Future of On-Farm Grain Storage

The storage of grain on farms has been one of the main changes since the demise of the single desk strategy which controlled Australian grain selling. Interestingly there is very little on farm storage in WA and SA yet in the eastern states on farm storage is common and continues to grow.

on-farm grain storage

“I’ve seen an estimate of 11 million tonnes of on farm grain storage capacity in the eastern states” says Rod McLean who is a consultant to Bayer on grain storage products. “It was from a reputable organisation but was a bit optimistic.  That would be equivalent to 60% of lasts year’s crop in NSW, Vic and Queensland and that’s far too high. No one knows what the on farm storage capacity is but it is safe to say it is not going to decline.”  McLean added.

“The readily available information so growers get better selling prices, the options and systems to safely store grain and the savings will all encourage grain growers to continue to store their own grain.” said McLean.

“What we need to do is ensure is that those who store grain on farms use the chemical controls they now have correctly and not lose them due to weevils developing resistance.  Several that were commonly used in the seventies and eighties are now gone.   Some in use now will only give two to three months of protection. Even with phosphine, which has been the industry mainstay, there are signs of resistance developing.”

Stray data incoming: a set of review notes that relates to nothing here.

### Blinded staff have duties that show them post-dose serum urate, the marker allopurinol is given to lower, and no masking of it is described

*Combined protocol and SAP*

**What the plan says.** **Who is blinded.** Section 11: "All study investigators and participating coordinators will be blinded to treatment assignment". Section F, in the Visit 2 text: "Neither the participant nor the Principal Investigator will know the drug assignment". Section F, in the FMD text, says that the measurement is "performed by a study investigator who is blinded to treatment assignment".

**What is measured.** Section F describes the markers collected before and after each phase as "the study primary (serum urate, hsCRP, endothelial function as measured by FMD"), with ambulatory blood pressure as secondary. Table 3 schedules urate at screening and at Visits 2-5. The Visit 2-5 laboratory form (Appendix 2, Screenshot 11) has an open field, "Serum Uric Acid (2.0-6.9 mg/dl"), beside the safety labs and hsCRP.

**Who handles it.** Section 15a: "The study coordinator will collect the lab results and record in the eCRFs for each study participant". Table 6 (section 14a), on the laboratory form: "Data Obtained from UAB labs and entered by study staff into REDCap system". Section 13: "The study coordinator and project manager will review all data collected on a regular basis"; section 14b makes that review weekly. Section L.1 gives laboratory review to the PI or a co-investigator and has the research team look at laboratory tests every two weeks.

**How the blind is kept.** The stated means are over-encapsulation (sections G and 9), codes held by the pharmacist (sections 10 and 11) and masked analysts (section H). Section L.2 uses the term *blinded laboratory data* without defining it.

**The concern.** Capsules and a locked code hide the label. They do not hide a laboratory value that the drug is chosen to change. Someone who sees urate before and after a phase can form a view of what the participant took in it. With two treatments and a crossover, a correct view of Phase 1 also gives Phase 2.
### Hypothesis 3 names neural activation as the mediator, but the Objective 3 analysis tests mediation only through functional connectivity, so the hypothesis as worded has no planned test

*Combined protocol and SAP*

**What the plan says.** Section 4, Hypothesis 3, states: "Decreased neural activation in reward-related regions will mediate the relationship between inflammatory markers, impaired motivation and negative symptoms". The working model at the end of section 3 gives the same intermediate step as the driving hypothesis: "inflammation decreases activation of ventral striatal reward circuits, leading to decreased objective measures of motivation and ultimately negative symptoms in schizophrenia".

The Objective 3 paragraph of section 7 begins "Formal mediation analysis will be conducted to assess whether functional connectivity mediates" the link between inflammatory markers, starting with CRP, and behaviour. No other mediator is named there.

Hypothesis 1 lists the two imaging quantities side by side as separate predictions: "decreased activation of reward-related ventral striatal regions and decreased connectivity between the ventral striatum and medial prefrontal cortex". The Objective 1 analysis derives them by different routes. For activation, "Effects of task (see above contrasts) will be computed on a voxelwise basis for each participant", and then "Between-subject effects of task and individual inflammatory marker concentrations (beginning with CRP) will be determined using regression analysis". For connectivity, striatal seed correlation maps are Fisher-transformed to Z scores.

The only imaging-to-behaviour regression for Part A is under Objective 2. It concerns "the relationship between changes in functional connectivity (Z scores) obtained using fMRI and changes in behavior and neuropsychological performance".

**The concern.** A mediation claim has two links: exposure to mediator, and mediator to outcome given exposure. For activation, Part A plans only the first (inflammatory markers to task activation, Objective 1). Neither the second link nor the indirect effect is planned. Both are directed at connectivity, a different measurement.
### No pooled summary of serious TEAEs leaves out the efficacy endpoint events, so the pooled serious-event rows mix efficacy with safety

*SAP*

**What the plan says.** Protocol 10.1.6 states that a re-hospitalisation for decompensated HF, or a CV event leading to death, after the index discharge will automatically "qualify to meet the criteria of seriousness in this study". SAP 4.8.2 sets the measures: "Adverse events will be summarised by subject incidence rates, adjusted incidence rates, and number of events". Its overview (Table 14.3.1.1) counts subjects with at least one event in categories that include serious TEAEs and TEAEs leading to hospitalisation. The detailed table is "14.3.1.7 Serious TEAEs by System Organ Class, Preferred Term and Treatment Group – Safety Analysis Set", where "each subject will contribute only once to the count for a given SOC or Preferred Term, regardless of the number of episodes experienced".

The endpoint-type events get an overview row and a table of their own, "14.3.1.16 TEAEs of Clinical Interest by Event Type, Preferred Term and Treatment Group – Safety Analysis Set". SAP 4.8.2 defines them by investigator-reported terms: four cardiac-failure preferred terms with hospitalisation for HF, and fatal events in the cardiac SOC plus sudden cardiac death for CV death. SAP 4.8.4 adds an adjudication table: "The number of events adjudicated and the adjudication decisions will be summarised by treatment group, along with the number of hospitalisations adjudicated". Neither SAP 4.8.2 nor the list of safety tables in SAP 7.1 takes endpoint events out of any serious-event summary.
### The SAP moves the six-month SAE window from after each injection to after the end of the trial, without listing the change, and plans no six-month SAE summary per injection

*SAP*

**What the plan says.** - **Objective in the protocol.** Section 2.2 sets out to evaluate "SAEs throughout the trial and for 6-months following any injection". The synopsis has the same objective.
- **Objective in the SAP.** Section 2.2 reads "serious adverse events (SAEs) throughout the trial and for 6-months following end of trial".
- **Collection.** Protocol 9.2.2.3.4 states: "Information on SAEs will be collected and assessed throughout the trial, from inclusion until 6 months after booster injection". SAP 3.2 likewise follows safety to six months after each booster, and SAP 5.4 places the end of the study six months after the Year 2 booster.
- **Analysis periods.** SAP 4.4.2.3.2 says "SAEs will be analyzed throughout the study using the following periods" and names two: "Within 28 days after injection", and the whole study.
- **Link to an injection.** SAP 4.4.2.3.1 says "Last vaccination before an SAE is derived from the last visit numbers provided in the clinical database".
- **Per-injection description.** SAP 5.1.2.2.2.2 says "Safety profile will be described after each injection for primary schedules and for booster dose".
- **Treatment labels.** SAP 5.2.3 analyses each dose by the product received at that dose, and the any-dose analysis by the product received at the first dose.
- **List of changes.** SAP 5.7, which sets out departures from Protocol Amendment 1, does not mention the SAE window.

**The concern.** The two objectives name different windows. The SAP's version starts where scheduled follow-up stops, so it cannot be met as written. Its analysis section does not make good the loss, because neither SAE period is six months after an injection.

“In the last three years new contact pesticides based on different modes of action have been released. Farmers can get nine months or more effective weevil protection. Even with these newer products those who store grain on farm should practice an integrated approach to managing their grain storage. Relying on chemical controls alone is a risky strategy.” McLean said.

“In Australia Bayer instituted a comprehensive product stewardship program when it launched K-Obiol® to the on farm storage market, “said McLean. “Bayer sees the program as part of being a responsible supplier to the industry. It educates users on how to correctly store grain and how to ensure they won’t get weevils. It’s best practice and Bayer are considering introducing it elsewhere.”

“The training package is now available on line and is free to any grain grower “says McLean. “They can access it at www.environmentalscience.bayer.com.au/k-obiol As well as the correct use of K-Obiol it covers what else can be done to maximise the chance of success when storing your grain. The cleaning of equipment before harvest, aeration to lower the temperature in the silo and monitoring of the grain for insects should all be included when you store your own grain” according to McLean.

McLean went on to add, “Bayer wanted to offer straightforward and practical advice. The training package has links to other web sites with good information on storing grain; it is not just promoting K-Obiol.”

“We also want to clarify some misconceptions. Rotation of protectants is a good example.  Most farmers know that the continual use of one product with the same mode of action will lead to resistance. We have recently seen the recommendation that products should be rotated on a 2 to 1 ratio, Conserve on Farm® for 2 years and K-Obiol for the third”,   said McLean. “You’ve got to question the rationale behind this advice. If you are serious about avoiding resistance you rotate yearly.  This is the practice of the largest east coast grain handler, so why would a farmer do it differently? From a cost perspective it also is the most sensible.  K-Obiol has a lower cost per tonne of grain so it makes sense to use it when there is also a good technical reason. All in all growers can give themselves the best chance of avoiding weevils and at a reasonable cost”.

 

For Further Information:

 

Rod McLean

(m) 0413820426